During the past six months we have been contacted twice by poets who plan to start their own haiku groups. We always offer our best wishes and any advice that is requested at such times. If their experience is half as good as ours has been, it will be well worth their time and effort. In particular, we take this opportunity to extend our best wishes to “Skipping Stones” as they begin what we hope will be a long and fruitful collaboration.
This issue’s guest poet, Michael McClintock, has been a haiku innovator for many years. His work appears in all three editions of “The Haiku Anthology” and his earliest published haiku date from the 1960s, when he was still in his teens. Barbara Ungar’s 1978 Stanford Honors Essay in Humanities, “Haiku in English,” concluded with a chapter on the fulfillment of English-language haiku’s potential. This chapter dealt primarily with McClintock’s haiku and his seminal efforts toward the creation of an effective English-language haibun (a combination of haiku poetry and prose).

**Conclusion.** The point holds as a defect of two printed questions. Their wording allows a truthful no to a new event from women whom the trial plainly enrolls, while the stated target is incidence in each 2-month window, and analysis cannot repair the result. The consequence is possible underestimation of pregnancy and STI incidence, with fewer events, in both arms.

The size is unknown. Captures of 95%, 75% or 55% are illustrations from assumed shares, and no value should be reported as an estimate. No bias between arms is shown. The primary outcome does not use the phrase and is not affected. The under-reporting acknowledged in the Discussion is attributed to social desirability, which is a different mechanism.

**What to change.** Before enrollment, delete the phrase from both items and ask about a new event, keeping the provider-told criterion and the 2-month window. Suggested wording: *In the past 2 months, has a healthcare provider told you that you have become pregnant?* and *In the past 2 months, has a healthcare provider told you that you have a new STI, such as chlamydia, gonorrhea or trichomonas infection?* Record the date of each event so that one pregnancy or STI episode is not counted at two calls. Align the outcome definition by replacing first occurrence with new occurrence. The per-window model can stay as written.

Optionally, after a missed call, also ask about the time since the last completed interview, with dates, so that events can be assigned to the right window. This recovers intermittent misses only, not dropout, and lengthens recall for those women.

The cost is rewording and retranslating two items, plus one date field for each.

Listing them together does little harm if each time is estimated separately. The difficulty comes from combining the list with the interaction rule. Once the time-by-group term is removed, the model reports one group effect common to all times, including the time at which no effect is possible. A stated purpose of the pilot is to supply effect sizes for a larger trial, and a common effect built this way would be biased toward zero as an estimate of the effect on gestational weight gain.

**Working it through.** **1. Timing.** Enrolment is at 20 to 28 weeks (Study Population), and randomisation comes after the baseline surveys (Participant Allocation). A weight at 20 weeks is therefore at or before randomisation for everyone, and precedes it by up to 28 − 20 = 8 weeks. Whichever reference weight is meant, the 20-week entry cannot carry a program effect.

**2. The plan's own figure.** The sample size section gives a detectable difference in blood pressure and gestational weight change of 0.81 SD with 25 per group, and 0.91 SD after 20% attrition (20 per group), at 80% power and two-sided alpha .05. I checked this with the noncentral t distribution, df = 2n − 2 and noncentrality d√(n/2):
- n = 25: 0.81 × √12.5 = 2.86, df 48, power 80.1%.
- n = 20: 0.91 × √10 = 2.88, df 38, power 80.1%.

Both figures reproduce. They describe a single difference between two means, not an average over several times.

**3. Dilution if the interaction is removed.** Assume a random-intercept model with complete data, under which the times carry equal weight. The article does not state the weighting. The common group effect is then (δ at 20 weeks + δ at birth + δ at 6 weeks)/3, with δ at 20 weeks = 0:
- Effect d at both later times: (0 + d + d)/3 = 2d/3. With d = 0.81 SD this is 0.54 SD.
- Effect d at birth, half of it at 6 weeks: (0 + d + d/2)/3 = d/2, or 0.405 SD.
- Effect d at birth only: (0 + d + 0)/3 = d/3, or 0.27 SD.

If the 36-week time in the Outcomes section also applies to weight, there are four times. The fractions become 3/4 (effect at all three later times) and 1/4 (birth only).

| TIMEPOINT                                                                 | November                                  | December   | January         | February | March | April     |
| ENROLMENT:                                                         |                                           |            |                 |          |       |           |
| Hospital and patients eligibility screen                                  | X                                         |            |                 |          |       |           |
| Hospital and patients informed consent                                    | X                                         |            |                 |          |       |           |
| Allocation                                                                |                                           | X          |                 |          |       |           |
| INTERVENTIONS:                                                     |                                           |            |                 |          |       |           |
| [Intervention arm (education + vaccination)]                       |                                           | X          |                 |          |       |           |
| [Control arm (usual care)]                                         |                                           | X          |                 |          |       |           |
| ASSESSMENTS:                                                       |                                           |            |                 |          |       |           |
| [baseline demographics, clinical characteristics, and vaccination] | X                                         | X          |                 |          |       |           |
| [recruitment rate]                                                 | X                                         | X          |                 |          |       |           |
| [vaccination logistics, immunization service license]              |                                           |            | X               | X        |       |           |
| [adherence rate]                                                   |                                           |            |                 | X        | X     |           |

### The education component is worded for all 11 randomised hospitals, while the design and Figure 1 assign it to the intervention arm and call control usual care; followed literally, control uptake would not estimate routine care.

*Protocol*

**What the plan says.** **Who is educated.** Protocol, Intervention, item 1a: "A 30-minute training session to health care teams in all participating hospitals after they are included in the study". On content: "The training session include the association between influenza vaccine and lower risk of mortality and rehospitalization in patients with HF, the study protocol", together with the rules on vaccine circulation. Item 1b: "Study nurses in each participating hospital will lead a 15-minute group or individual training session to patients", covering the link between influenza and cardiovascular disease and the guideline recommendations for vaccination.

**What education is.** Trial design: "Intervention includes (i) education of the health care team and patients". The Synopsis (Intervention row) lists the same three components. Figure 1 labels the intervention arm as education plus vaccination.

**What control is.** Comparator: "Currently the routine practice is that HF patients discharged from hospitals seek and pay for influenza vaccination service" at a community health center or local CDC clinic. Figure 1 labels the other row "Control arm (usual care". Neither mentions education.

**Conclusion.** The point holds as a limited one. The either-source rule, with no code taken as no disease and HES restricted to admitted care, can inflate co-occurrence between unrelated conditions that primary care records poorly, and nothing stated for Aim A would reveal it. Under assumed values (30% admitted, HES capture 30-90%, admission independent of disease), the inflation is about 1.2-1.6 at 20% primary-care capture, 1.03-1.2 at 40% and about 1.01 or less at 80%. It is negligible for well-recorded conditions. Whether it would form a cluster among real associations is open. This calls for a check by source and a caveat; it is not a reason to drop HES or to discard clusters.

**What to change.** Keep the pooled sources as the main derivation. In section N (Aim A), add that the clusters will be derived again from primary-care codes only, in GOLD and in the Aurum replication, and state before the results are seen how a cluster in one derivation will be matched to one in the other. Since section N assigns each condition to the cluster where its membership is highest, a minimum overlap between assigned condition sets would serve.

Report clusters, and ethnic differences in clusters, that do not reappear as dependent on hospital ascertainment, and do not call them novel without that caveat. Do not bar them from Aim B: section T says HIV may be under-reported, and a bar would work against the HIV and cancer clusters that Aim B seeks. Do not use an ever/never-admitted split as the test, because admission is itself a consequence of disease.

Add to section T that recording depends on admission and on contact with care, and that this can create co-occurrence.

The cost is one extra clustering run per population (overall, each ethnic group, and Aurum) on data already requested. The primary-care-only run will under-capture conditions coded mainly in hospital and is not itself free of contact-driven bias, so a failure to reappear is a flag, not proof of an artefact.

After years of absence from the haiku community, Michael McClintock made a vigorous return to the forefront about six years ago. Recently he has focused much of his energy on English-language tanka. He is an editor of “The Tanka Anthology ” (Red Moon Press, 2003), for which he wrote an informative introduction, and has succeeded Michael Dylan Welch this year as president of the Tanka Society of America. In addition to the haiku on his guest pages, we are pleased to offer you a sample of Michael McClintock’s tanka:
an old photograph when you opened a few
of my parents my letter were right to call me
young and happy were you surprised an idiot
of all the things I own my heart tonight I think of them
that is the saddest fell out? with deep fondess
(The Tanka Anthology) (Tanka Splendor) (Blithe Spirit)
in clay –
from the loons
community theatre –
in the car singing
until I’m passed
and seen . . .
a couch potato
pumps his fist